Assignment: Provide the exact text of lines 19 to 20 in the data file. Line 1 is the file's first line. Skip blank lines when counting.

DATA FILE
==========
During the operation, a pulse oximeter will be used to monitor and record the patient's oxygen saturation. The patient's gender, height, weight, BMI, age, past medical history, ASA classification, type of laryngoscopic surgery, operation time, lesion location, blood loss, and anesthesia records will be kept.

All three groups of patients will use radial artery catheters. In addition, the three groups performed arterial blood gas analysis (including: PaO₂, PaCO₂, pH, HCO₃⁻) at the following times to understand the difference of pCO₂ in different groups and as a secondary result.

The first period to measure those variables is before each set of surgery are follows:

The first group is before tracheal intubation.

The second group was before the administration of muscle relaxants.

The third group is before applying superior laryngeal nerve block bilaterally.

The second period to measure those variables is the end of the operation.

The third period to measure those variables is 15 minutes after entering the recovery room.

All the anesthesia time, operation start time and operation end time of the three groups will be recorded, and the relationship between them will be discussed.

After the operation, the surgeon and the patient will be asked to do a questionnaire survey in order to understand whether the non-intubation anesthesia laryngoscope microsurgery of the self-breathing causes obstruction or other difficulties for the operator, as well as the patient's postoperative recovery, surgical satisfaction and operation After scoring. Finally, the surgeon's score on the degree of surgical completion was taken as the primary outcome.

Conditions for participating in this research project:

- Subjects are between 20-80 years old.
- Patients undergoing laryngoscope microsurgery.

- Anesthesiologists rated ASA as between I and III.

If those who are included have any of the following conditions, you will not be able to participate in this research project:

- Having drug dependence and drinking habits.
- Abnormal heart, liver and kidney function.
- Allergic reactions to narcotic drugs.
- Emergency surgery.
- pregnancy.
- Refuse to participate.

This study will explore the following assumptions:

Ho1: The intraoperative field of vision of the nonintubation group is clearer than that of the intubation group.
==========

- Emergency surgery.
- pregnancy.